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When my personal brand turned into a porn website

For the last four years, I’ve discussed the importance of curating and cultivating a personal brand. I even wrote a blog post for YNPN Twin Cities about it. I spent a good amount of thought designing, updating, and collecting content for my personal website, which was, in my mind, the literal manifestation of my personal brand.

I have a confession. I haven’t tweeted, facebooked, or even told some of my closest friends about this yet. This winter, my personal website—where I housed all of my projects, past speaking gigs, press, blogs, etc.—was turned into a porn site. Here’s what happened and I hope it never happens to you.

1) Realization

This December I was a few days away from launching a huge announcement about a new partnership and job as co-ceo of OTA-Pollen.org. When I went to link my name to my personal website (jamiemillard(dot)com << NSFW), GoDaddy informed me that the page was no longer connected to a website.

2) Freak Out

I immediately logged into my GoDaddy account and couldn’t find my domain listed anywhere. (Did I mention I used to brag all the time how lucky I was to get my full name as a domain?)

3) What Went Wrong

GoDaddy noted that my credit card on file had expired. Warning emails were autofiled into my trash (which I set up ages ago because I was annoyed by the spammy, pointless GoDaddy emails...unless they are telling you that you’re about to lose your personal URL).

4) Detective Mode

After some quick searching, I learned that ‘Al Perkins’ (definitely a fake name) had purchased jamiemillard(dot)com. (You can look up who has registered domains with this great site.)

5) The Pleas & Begging  

GoDaddy was sympathetic to my situation, but encouraged me to go through their domain brokering service. I was desperate, so I did. Al seems like a nice guy right? Maybe he’ll understand my personal brand is at stake and give me back my URL. Little did I know Al had many victims.

6) Al Is Pure Evil

Here’s Al’s business model: He buys thousands of domains and waits for someone to contact him. This outreach tells him which domains he’s purchased have value/meaning to someone. He’s learned that just asking for a ridiculous amount of money for the domain isn’t enough incentive. Someone will just get creative and make up a similar domain.

That’s where the porn comes in. I might not pay him $3,000 to get my name back, but what if he threatens to turn my domain, my personal brand, into a porn site? Now I’m listening.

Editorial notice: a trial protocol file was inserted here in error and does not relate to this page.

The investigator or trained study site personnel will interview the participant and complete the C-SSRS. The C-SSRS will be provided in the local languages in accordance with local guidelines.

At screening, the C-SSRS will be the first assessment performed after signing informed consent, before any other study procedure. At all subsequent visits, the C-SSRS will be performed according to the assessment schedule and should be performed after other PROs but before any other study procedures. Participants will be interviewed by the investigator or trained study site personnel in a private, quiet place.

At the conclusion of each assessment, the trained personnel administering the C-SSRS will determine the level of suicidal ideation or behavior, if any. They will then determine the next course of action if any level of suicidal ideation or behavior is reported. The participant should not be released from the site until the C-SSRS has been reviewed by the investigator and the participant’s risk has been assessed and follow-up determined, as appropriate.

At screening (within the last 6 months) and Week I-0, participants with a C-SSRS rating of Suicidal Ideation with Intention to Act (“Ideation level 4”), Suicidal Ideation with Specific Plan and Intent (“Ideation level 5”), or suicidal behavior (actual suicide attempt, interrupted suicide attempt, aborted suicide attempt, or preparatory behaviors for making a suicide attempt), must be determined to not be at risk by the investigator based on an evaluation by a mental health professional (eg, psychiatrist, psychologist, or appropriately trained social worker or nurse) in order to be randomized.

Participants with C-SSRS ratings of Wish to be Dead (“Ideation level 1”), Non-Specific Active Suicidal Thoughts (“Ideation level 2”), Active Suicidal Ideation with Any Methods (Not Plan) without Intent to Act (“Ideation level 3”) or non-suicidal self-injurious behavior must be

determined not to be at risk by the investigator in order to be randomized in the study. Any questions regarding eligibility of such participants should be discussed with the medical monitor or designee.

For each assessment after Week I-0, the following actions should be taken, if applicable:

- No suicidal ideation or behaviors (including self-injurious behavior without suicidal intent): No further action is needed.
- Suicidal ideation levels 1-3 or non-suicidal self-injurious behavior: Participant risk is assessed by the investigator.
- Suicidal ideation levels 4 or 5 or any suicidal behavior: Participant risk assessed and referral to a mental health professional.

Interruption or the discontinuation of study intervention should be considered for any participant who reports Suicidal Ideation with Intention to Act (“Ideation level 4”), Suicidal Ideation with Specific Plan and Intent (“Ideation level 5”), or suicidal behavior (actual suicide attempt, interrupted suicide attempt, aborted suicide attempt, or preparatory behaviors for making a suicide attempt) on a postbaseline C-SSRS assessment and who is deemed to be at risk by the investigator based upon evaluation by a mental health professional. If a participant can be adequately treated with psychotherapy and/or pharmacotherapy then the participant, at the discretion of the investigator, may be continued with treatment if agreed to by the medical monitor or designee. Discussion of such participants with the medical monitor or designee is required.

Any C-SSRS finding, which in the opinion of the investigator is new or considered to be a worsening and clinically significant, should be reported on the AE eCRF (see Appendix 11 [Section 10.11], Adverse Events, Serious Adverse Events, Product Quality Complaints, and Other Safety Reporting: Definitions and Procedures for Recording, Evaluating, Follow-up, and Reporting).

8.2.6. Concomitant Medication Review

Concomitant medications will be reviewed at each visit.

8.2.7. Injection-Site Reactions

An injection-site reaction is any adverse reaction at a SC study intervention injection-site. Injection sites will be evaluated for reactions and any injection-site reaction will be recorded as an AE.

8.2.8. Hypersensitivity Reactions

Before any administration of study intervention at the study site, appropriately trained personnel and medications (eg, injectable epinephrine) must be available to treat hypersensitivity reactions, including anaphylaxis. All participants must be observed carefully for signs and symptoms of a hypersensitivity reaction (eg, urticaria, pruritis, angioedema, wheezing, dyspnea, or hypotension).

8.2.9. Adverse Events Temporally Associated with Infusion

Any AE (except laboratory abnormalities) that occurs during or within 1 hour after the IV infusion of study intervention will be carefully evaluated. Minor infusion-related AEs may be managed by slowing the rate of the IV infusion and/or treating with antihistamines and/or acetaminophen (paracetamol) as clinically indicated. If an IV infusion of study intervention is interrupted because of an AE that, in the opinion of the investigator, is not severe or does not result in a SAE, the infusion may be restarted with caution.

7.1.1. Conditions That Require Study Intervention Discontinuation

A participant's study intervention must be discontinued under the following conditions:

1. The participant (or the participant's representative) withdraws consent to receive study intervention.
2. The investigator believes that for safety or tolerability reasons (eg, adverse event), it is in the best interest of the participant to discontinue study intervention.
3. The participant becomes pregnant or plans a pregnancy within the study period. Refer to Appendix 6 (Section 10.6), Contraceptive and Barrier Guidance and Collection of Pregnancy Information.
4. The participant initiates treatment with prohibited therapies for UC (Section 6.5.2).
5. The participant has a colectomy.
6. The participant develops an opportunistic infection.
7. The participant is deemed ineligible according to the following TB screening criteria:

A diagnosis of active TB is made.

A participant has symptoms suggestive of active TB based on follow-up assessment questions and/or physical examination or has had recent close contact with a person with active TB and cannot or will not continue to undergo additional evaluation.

7) The Consideration

I’ll admit, there was a moment when I considered paying him $3,000. Wise counsel pulled me back into reality, “Jamie, he preys on women. If you give-in, you’re validating that behavior.” Between tears I mumbled, “You’re right, I can’t let ‘the man’ win.”  

8) Resolution

I settled on just purchasing jamiemillard.org and never communicating with Al again. In retrospect, I wish I had never used the broker service. Al would have never known I was interested and my site would remain a blank, non-linked webpage instead of a porn site.

9) Ongoing Torture

There are many sites all over the internet with my name linked to jamiemillard(dot)com. I tried to get links redirected, but I still get emails from concerned folks: “Jamie, I hate to tell you this, but for some reason your name links to a not very nice site. You should look into that.”

One good thing came from this: if you spend years building an online brand and it can instantly be turned into a porn site, then what’s the point? Who you are, your values, your work transcends the internet. It’s rooted in your relationships with real people. And those people know you’re not a porn site. Those people don’t even care if you have a website.

TLDR: My domain expired. Someone bought it. When I didn’t pay up, they turned my website into a porn site. I learned two things:

  1. If someone buys your domain, never email them (no domain is better than a porn site).

  2. I no longer value all the things people tell you to do in building a “personal brand” (even though I used to be one of those people). Because when your personal brand is turned into a porn website, you realize what really matters: how you treat people on your journey. 

Photo Credit 


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